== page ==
The next track, “Intro”, has a more modern electronic edge to it. Ms. Nina is an Argentinian artist who plays music that takes influence from reggaeton and trap. On this track she combines a reggaeton-style beat with sound effects that sound like sci-fi gun sound effects from a movie, giving it a futuristic edge. Her vocal delivery is reminiscent of rapping but also something very different. There are passages where she speaks and then it breaks into a repeated sample of her saying “Cucu.” The sample is played over and over to the point where it feels like one of the instruments in the song and overall creates very distinct energy to the track.

“Shobo” uses vocal sampling in a similar way and continues the upbeat energy as the last track. Stemming from an electronic scene in Tanzania, Csso on this track uses drums and synths loops in a similar fashion as some form of techno. However, everything is sped up much faster than is common in techno. Csso is a relatively new project. Their DIY quality exemplifies how in the age of the internet, thanks to platforms such as Soundcloud, music is becoming less bound by location and can take influence from many scenes all over the world. In a sense, the internet has created its own scenes that overall challenge the notion of genre in style and concept as something that is bounded by location.

The ninth song “Frogville (MK Ultra)” connects to the past two songs in its use of vocal samples, though here it is incorporated into the instrumental MIKE raps over. While sampling is not new to rap instrumentals, there is more going on here. MIKE creates a beat that is cloudy, sounding like it is being played underwater. It is cut in with sampled vocal groans and a voice that says “yeah, just like that” in a similar style to some sort of slow dance or techno music. The drum pattern is also very skeletal and diverts from most common beats used in rap and trap. The irregular beat creates a space that feels outside of rap but clearly sits close by.

I end the playlist with “Eva” because it is a song that is smooth, has a happy tune, and leaves things on an overall uplifting note. Robson Jorge was a prominent, yet semi-behind-the-scenes, figure in the popular music coming out of Rio de Janeiro in the 1980s. Taking clear influences from soul, jazz, and funk, Jorge creates a piece here that feels like the opening to a funk track. It moves forward with its disco-like drums and his casual humming through a vocoder. However, it never breaks out into a faster piece of dance music or has a real build to something it feels like it is hinting to. While it has elements of funk, the piece is much more atmospheric and relaxed.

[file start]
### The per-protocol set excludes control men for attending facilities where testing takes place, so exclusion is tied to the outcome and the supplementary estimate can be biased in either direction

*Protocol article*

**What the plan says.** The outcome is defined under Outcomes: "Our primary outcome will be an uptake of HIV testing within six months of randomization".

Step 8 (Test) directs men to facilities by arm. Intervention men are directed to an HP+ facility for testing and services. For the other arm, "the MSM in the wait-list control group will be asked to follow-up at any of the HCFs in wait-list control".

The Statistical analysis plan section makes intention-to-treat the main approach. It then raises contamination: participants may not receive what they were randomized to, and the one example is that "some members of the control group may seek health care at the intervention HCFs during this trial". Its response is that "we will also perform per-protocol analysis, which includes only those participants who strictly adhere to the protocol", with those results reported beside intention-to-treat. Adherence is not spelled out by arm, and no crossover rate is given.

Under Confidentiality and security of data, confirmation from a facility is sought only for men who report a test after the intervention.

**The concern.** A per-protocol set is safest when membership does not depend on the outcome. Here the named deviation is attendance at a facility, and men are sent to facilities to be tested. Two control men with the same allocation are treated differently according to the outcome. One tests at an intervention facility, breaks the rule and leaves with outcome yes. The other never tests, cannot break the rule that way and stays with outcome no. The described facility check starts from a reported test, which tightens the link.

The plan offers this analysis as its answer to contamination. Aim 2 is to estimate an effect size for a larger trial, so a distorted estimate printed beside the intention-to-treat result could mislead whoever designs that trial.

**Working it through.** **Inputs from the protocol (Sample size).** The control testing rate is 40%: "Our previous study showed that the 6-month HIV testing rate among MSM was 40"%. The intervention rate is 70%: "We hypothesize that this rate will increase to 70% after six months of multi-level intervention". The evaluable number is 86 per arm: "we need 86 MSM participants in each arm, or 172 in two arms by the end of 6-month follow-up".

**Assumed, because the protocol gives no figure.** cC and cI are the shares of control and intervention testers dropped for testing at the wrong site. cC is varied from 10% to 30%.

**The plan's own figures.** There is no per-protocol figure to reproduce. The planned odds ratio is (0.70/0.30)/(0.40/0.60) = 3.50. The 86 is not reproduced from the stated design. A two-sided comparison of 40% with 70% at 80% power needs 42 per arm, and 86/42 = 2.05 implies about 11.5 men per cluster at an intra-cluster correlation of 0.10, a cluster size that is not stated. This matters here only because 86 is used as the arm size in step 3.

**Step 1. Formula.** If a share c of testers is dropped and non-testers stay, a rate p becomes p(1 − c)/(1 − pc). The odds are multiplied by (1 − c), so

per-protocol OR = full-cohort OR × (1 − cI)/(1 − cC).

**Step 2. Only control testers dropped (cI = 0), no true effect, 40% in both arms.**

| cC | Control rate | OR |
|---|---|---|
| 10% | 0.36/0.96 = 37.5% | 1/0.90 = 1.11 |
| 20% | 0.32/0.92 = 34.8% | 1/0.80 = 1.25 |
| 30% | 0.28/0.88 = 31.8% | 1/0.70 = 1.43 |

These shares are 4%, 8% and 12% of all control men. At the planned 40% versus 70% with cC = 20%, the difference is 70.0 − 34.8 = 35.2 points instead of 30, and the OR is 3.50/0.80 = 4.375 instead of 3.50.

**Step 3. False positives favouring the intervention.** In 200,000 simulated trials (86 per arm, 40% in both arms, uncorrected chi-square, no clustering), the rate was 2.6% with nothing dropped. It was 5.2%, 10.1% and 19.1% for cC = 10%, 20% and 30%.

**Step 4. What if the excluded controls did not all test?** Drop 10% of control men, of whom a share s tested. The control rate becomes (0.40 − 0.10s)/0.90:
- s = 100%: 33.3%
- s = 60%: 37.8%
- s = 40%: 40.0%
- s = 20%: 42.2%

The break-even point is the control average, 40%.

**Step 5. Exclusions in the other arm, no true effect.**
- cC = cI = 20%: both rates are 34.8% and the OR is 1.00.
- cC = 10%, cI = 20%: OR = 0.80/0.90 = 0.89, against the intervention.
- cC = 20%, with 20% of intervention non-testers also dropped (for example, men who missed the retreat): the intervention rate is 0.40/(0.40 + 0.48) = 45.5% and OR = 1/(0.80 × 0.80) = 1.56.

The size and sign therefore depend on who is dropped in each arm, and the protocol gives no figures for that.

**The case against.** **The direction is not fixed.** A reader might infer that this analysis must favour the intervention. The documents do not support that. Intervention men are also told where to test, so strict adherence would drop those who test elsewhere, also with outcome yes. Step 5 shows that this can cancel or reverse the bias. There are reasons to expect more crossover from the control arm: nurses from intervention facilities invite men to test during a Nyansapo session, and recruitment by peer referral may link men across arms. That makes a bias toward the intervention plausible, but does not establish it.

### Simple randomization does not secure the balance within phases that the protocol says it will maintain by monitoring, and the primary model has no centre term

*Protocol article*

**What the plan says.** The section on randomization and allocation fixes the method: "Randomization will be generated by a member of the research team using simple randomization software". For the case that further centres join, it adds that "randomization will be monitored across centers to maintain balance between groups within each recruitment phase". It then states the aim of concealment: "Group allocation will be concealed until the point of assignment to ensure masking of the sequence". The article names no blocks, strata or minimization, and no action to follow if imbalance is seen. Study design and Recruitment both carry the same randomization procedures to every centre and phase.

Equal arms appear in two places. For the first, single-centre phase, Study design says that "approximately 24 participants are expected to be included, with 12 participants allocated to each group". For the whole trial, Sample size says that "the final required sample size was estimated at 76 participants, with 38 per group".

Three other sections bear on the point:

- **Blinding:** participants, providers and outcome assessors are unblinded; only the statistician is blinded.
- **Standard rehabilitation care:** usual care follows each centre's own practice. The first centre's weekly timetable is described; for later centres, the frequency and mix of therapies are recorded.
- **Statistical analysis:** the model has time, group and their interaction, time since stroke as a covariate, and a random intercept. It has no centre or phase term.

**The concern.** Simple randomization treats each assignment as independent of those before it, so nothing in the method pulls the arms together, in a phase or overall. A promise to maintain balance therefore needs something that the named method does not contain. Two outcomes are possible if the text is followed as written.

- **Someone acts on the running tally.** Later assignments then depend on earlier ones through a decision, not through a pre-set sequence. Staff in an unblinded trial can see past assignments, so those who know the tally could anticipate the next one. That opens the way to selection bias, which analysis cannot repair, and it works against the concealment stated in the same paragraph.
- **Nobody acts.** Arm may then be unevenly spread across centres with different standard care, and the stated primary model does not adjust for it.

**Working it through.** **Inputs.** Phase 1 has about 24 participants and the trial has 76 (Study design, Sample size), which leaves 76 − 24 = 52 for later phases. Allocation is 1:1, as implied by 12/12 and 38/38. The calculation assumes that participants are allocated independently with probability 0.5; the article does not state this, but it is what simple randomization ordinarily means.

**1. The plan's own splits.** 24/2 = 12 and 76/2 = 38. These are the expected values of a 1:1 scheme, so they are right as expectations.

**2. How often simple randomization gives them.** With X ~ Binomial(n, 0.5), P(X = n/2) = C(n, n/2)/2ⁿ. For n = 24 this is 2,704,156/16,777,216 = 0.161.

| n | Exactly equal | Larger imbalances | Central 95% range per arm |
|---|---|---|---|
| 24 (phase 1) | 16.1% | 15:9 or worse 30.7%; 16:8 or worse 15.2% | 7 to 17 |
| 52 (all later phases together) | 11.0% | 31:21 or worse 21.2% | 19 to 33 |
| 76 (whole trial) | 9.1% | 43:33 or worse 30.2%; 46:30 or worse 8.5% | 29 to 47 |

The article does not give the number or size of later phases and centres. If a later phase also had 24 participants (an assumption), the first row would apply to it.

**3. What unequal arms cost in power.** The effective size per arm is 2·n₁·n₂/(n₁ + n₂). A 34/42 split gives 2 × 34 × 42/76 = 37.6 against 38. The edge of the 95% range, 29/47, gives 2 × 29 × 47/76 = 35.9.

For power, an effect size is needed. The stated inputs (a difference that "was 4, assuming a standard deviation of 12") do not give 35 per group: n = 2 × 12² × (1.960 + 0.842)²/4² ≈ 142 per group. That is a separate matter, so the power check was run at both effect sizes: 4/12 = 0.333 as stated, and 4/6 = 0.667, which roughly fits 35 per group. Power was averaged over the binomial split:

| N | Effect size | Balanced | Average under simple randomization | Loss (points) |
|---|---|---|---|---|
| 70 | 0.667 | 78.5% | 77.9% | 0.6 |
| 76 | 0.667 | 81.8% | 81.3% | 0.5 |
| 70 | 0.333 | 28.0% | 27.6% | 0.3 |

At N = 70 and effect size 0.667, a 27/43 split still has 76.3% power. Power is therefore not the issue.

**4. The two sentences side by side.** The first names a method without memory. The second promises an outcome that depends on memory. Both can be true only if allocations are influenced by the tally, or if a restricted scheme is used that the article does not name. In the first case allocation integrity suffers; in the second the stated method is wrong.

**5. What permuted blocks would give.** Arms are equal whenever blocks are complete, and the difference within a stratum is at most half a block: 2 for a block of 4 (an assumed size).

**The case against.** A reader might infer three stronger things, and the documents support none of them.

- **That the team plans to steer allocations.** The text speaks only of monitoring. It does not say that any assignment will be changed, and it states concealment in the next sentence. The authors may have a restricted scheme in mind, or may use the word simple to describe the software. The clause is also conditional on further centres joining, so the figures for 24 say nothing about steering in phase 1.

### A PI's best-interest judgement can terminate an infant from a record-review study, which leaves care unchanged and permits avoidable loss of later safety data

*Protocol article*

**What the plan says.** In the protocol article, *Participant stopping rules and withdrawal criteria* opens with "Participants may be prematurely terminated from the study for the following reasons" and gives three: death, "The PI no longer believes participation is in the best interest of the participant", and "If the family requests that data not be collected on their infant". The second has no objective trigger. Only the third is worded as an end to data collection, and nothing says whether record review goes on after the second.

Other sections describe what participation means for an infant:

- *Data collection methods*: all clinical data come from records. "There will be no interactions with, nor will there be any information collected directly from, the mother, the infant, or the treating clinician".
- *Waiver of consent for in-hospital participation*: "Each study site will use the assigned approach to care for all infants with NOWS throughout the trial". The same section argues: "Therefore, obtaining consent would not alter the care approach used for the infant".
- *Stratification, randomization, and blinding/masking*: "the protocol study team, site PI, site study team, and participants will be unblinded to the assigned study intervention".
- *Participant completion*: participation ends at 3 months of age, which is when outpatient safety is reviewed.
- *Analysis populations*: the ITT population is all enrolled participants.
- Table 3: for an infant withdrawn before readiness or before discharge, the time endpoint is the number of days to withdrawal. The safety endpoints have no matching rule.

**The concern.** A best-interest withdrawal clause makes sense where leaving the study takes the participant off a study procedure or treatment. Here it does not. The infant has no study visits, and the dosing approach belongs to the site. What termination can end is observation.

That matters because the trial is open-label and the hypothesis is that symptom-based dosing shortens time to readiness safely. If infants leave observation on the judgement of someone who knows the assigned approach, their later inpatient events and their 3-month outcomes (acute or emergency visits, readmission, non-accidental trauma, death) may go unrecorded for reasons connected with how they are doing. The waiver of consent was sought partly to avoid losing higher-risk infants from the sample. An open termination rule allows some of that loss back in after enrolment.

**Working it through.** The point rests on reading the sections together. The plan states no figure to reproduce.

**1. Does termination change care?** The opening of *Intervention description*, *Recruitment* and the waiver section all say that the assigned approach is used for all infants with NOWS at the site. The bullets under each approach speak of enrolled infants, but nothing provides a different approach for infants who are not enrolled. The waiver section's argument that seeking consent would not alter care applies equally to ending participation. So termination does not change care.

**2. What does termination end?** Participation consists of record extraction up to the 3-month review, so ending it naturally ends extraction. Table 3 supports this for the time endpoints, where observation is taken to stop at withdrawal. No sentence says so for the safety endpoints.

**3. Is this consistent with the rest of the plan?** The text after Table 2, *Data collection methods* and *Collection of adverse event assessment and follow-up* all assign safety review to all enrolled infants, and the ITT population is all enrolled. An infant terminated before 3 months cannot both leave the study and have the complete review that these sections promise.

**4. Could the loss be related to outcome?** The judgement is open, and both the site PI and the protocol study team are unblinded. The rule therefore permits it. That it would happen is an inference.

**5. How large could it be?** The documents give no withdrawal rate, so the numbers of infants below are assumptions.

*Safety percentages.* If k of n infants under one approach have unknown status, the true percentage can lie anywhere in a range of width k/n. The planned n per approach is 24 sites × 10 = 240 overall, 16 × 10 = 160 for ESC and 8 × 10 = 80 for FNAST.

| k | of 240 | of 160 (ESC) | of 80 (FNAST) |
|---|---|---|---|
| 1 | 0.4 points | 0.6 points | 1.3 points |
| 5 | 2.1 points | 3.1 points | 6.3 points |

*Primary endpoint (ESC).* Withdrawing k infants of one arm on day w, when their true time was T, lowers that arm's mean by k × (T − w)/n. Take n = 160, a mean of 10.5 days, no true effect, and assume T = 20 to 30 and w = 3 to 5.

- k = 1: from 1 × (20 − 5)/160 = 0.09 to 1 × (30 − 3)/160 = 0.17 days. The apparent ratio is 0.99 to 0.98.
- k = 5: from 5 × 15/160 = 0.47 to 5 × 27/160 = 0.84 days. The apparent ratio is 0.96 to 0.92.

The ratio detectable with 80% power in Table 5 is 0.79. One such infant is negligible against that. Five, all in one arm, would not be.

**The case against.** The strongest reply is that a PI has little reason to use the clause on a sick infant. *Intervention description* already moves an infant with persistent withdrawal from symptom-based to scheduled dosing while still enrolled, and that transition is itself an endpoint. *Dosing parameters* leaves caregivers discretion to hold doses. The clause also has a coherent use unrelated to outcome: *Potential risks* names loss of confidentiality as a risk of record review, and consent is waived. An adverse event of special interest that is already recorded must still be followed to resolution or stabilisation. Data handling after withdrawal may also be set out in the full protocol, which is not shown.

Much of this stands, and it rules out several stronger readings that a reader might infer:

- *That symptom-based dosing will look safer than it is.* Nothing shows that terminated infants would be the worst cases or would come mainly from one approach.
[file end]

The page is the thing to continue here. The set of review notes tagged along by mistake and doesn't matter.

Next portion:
This playlist shows that rather than the way genres are marketed, approaching new music as not inherently belonging to a genre allows us to better appreciate the nuance it offers to its sonic foundations. This is not to say genre serves no purpose (they can provide cultural context), but rather that they are boundaries that constrain music to certain areas, which sometimes are not fully defined. In the process of labels and consumers insisting on labeling music as being part of a genre, it can take away from fully appreciating the music.


Max is a current second-year in the college with an undecided major. He enjoys seeing live music in his free time.



“Dreaming.” Numero Group. Accessed December 10, 2021. 

Zheng, Su. 2010. “The Formation of a Diasporic Musical Culture as a Site of
Contradiction.” Chapter 2 in Claiming Diaspora: Music, Transnationalism, and Cultural Politics in Asian/Chinese America, Oxford University Press, pp. 34

“Wayne Wonder.” Wikipedia. Wikimedia Foundation, October 23, 2021.